The Canadian Securities Administrators (CSA) and the Investment Industry Regulatory Organization of Canada (IIROC) recently published guidance on how securities legislation applies to platforms that facilitate the trading of security tokens or crypto contracts (Crypto Asset Trading Platforms or CTPs). The guidance suggests the opening of a pathway for CTPs to operate in Canada within the existing securities regulatory framework, while at the same time issuing a warning to non-compliant CTPs that enforcement action may soon follow.
Staff Notice 21-329 – Guidance for Crypto-Asset Trading Platforms: Compliance with Regulatory Requirements (Staff Notice), jointly published by the CSA and IIROC on March 29, 2021, includes:
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An overview of the existing regulatory requirements applicable to CTPs;
Key risks identified by the CSA and IIROC from the operation of CTPs;
Areas where flexibility may be available in how regulatory requirements will be applied to CTPs; and
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Compliance steps that a CTP needs to take, including interim steps that may allow a CTP to operate as it prepares to fully integrate into the securities regulatory framework.
Beyond indicating that CTPs operating in Canada are subject to regulation under the current securities regulatory framework, the Staff Notice notes that an existing registered firm that introduces crypto asset products and/or services will be required to report changes in its business activities to its principal regulator, and in the case of investment dealers, to IIROC.
The Staff Notice indicates that CSA members may take enforcement action against CTPs operating in Canada that do not comply with applicable Canadian securities legislation, and reminds CTPs operating from outside Canada that they are regarded as operating in Canada to the extent of their activities with Canadian clients.
Simultaneously with the release of the Staff Notice, the Ontario Securities Commission (OSC) issued a press release (Release) with an even more direct message notifying Crypto Asset Trading Platforms that they must bring their operations into compliance with Ontario securities law or face potential regulatory action. The OSC has given CTPs until April 19, 2021 to contact OSC staff to initiate compliance discussions, failing which steps will be taken to enforce applicable requirements under securities law.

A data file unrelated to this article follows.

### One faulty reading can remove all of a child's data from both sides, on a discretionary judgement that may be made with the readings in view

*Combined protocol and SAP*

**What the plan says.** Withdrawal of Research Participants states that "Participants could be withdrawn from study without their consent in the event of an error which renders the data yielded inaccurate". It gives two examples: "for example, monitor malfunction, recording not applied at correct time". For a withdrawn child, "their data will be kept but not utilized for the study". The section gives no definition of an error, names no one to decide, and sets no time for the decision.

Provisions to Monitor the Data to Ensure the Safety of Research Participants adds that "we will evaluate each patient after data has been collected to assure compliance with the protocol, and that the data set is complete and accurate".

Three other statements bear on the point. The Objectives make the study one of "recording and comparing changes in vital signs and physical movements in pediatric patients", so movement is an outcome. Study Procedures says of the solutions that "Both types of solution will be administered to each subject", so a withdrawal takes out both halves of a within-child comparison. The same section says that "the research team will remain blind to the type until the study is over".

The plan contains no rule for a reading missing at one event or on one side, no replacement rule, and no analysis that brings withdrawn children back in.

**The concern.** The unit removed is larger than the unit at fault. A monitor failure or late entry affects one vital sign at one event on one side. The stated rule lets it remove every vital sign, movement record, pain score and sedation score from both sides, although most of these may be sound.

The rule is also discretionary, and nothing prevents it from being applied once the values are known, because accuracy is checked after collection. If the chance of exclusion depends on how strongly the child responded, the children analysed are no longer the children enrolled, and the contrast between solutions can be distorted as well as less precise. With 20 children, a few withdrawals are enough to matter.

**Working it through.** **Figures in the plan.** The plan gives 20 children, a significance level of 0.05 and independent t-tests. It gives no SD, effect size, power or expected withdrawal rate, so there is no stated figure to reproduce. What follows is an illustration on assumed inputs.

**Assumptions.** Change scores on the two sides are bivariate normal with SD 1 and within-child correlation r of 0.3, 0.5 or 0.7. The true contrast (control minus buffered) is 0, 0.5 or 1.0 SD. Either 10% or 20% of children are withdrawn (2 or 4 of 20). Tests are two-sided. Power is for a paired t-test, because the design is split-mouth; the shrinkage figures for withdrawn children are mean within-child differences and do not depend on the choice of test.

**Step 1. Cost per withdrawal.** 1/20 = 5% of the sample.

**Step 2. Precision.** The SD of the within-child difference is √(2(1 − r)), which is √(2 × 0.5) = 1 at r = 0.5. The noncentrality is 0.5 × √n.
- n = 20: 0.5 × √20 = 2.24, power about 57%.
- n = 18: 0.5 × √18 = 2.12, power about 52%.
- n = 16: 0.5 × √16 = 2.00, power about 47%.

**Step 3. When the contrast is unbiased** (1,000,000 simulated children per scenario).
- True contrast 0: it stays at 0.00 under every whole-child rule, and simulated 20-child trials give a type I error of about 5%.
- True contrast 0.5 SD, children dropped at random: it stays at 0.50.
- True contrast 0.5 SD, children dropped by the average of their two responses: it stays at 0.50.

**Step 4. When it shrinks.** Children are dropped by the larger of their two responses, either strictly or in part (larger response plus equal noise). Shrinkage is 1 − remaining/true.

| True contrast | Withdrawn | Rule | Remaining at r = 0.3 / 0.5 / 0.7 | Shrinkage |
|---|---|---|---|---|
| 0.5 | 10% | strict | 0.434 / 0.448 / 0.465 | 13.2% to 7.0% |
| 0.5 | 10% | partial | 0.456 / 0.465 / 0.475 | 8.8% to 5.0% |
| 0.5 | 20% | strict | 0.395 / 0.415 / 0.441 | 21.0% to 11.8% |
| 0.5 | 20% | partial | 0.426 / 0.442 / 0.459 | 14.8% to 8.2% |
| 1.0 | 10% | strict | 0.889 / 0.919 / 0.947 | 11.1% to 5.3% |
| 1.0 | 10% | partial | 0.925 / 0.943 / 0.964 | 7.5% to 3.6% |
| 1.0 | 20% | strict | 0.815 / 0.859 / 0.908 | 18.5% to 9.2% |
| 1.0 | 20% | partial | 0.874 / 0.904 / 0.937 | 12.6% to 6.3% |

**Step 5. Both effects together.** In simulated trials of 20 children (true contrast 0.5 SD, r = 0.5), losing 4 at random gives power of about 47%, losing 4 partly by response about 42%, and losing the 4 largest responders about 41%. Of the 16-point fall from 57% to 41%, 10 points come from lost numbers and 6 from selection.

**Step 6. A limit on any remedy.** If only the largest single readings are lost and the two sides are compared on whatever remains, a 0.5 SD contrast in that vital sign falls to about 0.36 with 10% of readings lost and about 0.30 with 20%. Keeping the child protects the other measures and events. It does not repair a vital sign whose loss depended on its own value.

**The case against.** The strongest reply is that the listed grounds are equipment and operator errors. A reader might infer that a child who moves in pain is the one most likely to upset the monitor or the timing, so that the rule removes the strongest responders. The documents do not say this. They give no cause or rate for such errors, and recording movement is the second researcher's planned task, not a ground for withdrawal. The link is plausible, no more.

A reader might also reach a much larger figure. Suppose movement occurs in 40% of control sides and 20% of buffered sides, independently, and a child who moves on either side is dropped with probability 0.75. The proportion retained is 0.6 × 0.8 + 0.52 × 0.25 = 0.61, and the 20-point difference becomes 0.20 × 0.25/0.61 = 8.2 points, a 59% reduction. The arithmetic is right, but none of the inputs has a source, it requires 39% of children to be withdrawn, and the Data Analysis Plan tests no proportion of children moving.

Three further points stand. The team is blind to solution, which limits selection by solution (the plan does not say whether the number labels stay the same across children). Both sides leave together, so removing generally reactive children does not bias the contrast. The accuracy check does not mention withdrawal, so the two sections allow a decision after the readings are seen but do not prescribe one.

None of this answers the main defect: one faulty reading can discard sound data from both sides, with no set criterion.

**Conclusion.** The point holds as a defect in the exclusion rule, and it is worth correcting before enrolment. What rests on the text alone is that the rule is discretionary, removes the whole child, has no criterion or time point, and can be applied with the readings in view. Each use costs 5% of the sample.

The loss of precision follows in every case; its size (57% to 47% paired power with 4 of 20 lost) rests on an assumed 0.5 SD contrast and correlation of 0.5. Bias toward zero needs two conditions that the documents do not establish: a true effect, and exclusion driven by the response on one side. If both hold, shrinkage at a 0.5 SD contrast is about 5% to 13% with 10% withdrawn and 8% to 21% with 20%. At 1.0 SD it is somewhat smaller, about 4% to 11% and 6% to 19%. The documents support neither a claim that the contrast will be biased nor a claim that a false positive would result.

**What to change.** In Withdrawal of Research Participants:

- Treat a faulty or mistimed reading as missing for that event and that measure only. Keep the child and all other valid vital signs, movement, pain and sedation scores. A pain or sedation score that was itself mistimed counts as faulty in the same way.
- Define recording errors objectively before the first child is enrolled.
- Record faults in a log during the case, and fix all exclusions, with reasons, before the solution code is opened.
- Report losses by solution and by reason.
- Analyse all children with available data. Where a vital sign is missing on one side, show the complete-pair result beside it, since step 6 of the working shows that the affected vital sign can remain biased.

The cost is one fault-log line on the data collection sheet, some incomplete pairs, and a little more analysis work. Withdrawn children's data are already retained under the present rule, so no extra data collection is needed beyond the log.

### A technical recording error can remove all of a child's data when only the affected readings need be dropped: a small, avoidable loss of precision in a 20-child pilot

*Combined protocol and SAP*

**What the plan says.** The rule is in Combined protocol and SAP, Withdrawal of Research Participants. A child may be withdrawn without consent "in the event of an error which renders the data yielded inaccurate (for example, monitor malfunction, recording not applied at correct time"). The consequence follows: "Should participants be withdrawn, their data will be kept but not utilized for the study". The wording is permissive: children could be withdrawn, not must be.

The Staff Notice follows a consultation process commenced in 2019 with the publishing of Consultation Paper 21-402 Proposed Framework for Crypto-Asset Trading Platforms (Consultation Paper). Please see our March 2019 Blakes Bulletin: Now’s Your Chance: CSA Seeks Input on Regulation of Crypto Asset Trading Platforms for more information on the Consultation Paper. The Staff Notice also follows the publication in early March 2021 of CSA Staff Notice 51-363 Observations on Disclosure by Crypto Assets Reporting Issuers, in which CSA members provided guidance to reporting issuers in the crypto assets industry regarding, among other things, disclosure of risks relating to safeguarding of crypto assets, including when such issuers hold crypto assets through a CTP.
CTPS – SECURITY TOKENS AND CRYPTO CONTRACTS
CTPs are platforms that facilitate the trading of:
Crypto assets that are securities (Security Tokens), or
Instruments or contracts involving crypto assets (Crypto Contracts).
The CSA set out its views on what constitutes a Crypto Contract in CSA Staff Notice 21-327 Guidance on the Application of Securities Legislation to Entities Facilitating the Trading of Crypto-Assets (CSA SN 21-327), published in January 2020. CSA SN 21-327 stated that CTPs with a custodial model—those that merely provide their users with a contractual right or claim to an underlying crypto asset, rather than immediately delivering the crypto asset to their users—will be considered to be dealing in securities or derivatives and thus will generally be subject to securities legislation.
DIFFERENTIATING DEALER PLATFORMS AND MARKETPLACE PLATFORMS
The Staff Notice distinguishes between CTPs that operate in a manner similar to a marketplace (Marketplace Platforms) and CTPs in the business of trading Security Tokens or Crypto Contracts that do not operate as a marketplace (Dealer Platforms).
The two most common characteristics of a CTP that suggest it would be a Dealer Platform are:
It only facilitates the primary distribution of Security Tokens; and
It is the counterparty to each trade made in Security Tokens or Crypto Contracts, and client orders do not otherwise interact with one another on the CTP.
On the other hand, a CTP would be a Marketplace Platform if:
It constitutes, maintains or provides a market or facility for bringing together multiple buyers and sellers or parties to trade in Security Tokens or Crypto Contracts;
It brings together orders of Security Tokens or Crypto Contracts of multiple buyers and sellers or parties of the contracts; and
It uses established, non-discretionary methods under which orders for Security Tokens or Crypto Contracts interact with each other and the buyers and sellers or parties entering the orders agree to the terms of a trade.
Dealer Platforms may also be engaged in other activities not typically performed by marketplaces, such as onboarding of retail clients, acting as agent for clients for trades in Security Tokens or Crypto Contracts, and offering custody of assets, either directly or through a third-party provider.
The Staff Notice acknowledges that some CTPs may carry out activities that have elements of both Marketplace Platforms and Dealer Platforms, and that the industry is continuing to evolve. CTPs have a variety of business models. Depending on the activities conducted by a CTP and the risks it creates, the regulatory treatment of one CTP may differ from another.